Harold on History | WHO: 70 Years Strong
Delegations from the 194 member states of the World Health Organization (WHO) will gather May 21-26 at the Palace of Nations in Geneva for the 71st World Health Assembly. The primary focus of this year’s assembly will be on how best to achieve the substantial mission of securing universal health coverage for one billion more people; protecting one billion more people from health emergencies; and enabling one billion more people to enjoy better health and well-being by 2023 — the halfway point to the 2030 United Nations (UN) Sustainable Development Agenda deadline.
The ACC has sent delegations to the World Health Assembly for the past several years. I had the honor of attending last year with Thomas Gaziano, MD, FACC. As global advocates of cardiovascular health, these meetings are important reminders of the need for global collaboration in ongoing efforts to transform cardiovascular care and improve heart health. They also provide a place to gain perspective and renewed energy to solve a problem that can at times feel insurmountable.
This year’s meeting also marks a historical landmark — the 70th anniversary of the WHO. The WHO’s roots reach back to the U.S., where its formation was approved by the UN member states in 1945 in San Francisco and its constitution signed on April 7, 1948 in New York City (a date now celebrated every year as World Health Day).
"A world that is greatly out of balance in matters of health is neither stable nor secure." — Margaret Chan, MD, former WHO Director-General
Since its inception, the WHO has made substantial achievements in the areas of communicable diseases, maternal and child health, nutrition and environmental hygiene. Globally, life expectancy has increased by 25 years since it was established. A key founding principle — also the theme for this year’s anniversary celebration — underscores that: “The enjoyment of the highest attainable standard of health is one of the fundamental rights of every human being without distinction of race, religion, political belief, economic or social condition.”
The WHO’s Global Health Observatory has also become an open resource of accurate annual statistics on the spread and global burden of disease over the years. The WHO produces international reference materials, including the International Classification of Diseases that’s currently used in 100 countries as a common standard for reporting diseases and identifying health trends. The WHO Essential Medicines List is a guide for countries on key medicines required by national health systems.
In the last decade, tackling noncommunicable diseases (NCDs) has been an increased focus by the WHO. NCDs, such as cancer, diabetes and heart disease, account for 70 percent of all deaths worldwide. Every year approximately 40 million people die from NCDs, of which two-thirds are related to modifiable risk factors. By 2025, there will be 7.8 million premature deaths annually from cardiovascular disease if trends for hypertension, tobacco smoking, diabetes and obesity continue.
Among the global health efforts spearheaded by the WHO are campaigns on prevention of diabetes, high blood pressure, and the Framework Convention on Tobacco Control. The WHO Global Hearts Initiative aims to improve the prevention, control and treatment of heart disease and stroke through primary health care.
As we celebrate the 70th anniversary of the WHO and its many achievements, it’s a good time to remember that global health is about social justice and human rights in the context of health. It aspires to health equity for all. Health, illness and disability are socially patterned and are not bounded by borders and best addressed by cooperative action and collaborative innovation among nations and relevant stakeholders.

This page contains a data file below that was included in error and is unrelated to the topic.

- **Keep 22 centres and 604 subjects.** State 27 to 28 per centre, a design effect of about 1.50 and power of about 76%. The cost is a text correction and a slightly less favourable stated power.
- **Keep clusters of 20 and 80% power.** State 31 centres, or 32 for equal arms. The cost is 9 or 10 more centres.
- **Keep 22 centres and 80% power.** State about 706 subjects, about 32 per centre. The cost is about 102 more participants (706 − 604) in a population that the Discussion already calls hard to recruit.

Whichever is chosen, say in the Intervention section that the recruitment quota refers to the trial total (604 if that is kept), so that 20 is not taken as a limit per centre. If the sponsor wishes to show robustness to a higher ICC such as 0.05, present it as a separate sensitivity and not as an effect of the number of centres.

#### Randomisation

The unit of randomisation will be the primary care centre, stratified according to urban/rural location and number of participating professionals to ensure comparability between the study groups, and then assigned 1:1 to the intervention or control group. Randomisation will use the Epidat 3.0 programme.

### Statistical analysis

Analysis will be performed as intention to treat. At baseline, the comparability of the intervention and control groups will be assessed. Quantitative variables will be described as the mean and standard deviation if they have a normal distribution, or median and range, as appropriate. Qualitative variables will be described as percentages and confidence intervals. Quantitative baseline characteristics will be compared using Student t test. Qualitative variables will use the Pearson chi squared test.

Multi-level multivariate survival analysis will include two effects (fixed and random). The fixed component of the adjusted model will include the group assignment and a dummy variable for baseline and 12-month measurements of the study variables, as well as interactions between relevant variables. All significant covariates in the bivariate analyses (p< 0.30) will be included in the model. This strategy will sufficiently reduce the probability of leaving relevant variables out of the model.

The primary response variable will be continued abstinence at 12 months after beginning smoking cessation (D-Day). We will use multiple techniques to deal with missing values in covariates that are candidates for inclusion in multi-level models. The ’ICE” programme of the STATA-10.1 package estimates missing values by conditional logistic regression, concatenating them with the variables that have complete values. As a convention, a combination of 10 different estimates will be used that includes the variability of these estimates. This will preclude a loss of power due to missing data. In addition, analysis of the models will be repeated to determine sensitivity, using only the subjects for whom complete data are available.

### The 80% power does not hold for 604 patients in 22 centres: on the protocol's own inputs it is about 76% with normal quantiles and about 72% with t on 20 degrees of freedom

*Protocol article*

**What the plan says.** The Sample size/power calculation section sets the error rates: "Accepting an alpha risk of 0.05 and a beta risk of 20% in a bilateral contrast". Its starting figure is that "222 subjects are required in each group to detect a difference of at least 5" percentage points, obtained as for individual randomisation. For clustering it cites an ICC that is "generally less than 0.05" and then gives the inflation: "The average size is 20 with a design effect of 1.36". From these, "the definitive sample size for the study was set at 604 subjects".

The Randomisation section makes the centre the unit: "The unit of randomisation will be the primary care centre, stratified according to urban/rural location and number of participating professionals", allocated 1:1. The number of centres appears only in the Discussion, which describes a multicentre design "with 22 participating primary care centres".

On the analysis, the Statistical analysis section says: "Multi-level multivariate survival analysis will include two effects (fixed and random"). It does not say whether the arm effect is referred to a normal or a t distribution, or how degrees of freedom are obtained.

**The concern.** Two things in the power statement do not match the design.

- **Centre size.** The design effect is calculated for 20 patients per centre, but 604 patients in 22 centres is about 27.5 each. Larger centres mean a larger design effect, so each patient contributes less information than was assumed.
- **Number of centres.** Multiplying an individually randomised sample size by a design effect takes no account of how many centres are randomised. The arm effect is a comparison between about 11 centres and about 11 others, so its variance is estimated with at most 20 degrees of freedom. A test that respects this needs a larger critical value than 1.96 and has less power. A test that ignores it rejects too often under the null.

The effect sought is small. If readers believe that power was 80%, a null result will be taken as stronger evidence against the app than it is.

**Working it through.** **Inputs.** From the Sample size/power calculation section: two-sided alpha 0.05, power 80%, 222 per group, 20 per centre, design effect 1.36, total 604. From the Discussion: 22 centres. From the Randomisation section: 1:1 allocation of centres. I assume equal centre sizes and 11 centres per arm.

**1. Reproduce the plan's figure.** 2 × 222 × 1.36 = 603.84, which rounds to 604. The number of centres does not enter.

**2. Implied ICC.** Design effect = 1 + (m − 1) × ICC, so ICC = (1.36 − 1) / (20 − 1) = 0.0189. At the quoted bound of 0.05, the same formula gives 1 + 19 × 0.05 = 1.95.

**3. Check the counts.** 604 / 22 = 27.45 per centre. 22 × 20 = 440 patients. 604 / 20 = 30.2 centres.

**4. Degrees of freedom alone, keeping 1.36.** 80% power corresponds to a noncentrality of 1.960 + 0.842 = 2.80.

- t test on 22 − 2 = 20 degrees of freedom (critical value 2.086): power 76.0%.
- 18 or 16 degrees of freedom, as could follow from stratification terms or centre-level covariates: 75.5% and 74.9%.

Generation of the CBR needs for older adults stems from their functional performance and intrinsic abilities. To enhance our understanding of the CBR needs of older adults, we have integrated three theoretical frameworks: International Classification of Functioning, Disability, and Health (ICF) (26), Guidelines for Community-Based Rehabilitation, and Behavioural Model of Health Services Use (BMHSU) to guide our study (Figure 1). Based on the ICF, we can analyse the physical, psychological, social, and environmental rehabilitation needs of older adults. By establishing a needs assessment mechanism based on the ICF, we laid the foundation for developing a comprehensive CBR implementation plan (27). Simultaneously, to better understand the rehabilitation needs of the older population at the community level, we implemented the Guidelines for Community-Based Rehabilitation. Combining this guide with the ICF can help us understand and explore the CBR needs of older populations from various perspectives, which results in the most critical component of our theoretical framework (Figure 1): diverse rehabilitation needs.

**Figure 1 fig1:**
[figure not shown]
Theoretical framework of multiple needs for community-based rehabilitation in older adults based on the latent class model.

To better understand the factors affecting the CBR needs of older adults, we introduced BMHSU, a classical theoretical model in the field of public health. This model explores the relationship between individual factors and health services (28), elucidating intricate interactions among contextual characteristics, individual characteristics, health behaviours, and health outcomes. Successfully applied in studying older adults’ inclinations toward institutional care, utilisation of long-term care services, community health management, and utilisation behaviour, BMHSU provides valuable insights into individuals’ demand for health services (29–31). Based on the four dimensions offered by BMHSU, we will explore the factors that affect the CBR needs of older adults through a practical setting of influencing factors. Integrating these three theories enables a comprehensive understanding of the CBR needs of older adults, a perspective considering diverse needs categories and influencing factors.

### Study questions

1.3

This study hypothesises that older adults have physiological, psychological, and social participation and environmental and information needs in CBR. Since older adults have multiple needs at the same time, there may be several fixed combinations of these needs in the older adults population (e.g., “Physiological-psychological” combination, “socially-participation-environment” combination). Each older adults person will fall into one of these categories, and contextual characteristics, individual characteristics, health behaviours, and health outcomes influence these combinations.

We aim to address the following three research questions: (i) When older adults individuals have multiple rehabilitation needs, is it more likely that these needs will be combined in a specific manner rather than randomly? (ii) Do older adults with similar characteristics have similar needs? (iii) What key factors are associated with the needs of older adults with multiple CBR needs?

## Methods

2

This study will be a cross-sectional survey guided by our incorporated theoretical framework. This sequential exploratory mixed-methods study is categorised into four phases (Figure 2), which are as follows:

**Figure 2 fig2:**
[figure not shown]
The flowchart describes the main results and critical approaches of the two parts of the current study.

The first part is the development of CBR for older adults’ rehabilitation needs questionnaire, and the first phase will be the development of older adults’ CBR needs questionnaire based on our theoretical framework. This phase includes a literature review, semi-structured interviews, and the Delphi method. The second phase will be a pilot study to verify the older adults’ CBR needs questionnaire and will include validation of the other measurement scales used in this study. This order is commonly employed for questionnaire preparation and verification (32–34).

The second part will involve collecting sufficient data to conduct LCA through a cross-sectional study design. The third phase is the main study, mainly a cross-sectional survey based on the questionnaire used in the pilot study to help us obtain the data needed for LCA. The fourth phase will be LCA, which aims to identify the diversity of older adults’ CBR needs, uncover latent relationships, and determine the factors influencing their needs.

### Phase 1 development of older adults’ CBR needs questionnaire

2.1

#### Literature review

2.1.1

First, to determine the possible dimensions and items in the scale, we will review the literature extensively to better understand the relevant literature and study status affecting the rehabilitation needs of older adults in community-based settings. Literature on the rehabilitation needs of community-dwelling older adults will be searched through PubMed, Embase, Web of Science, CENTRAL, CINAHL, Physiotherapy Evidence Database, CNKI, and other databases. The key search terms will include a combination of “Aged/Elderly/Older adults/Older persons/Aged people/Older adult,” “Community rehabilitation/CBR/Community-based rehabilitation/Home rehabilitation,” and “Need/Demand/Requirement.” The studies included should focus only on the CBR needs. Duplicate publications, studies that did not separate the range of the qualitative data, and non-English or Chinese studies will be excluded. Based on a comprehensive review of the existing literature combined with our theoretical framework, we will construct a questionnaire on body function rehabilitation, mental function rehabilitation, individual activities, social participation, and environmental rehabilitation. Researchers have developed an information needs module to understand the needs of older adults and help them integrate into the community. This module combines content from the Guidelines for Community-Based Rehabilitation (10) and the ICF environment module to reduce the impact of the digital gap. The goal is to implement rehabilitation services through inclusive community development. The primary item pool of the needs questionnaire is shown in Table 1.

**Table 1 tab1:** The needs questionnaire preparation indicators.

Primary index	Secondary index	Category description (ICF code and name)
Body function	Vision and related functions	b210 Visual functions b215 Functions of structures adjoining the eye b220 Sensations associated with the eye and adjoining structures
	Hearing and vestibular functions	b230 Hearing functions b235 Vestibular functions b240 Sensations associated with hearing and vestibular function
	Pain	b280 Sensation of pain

The ACC is committed to working with its global partners to encourage heart healthy choices; promote affordable quality care; and advocate for cardiovascular health in the U.S. and across the world. The College and its more than 52,000 members are uniquely positioned to help change the global cardiovascular landscape. Progress is well within our grasp.
The ACC and NCDs
Over the last decade, the ACC has joined the fight against cardiovascular disease in collaboration with the World Heart Federation and is a member of its WHF Global Coalition for Circulatory Health. Additionally, ACC supports achievement of the global target of a 25 percent reduction by 2025 in premature mortality from heart disease and stroke, a key milestone to achieve the UN Sustainable Development Goal of a one-third reduction in premature NCD deaths by 2030.
In September, the UN General Assembly will convene the third high-level meeting on the prevention of NCDs, where it will initiate a comprehensive review of the global and national progress. The meeting will bring together heads of state and government, civil society, people living with NCDs, academia and the private sector to address this global epidemic. Stay tuned to ACC.org/International in September for updates from the meeting.
Keywords: ACC Publications, Cardiology Magazine, Mortality, Premature, World Health Organization, Global Health, Tobacco, Risk Factors, Life Expectancy, Social Justice, Child Health Services, Social Conditions, Anniversaries and Special Events, Private Sector, International Classification of Diseases, Cost of Illness, United Nations, Diabetes Mellitus, Cardiovascular Diseases, Child Nutritional Physiological Phenomena, Stroke, Obesity, Heart Diseases, Hypertension, Primary Health Care, Neoplasms, Conservation of Natural Resources, Smoking, Government
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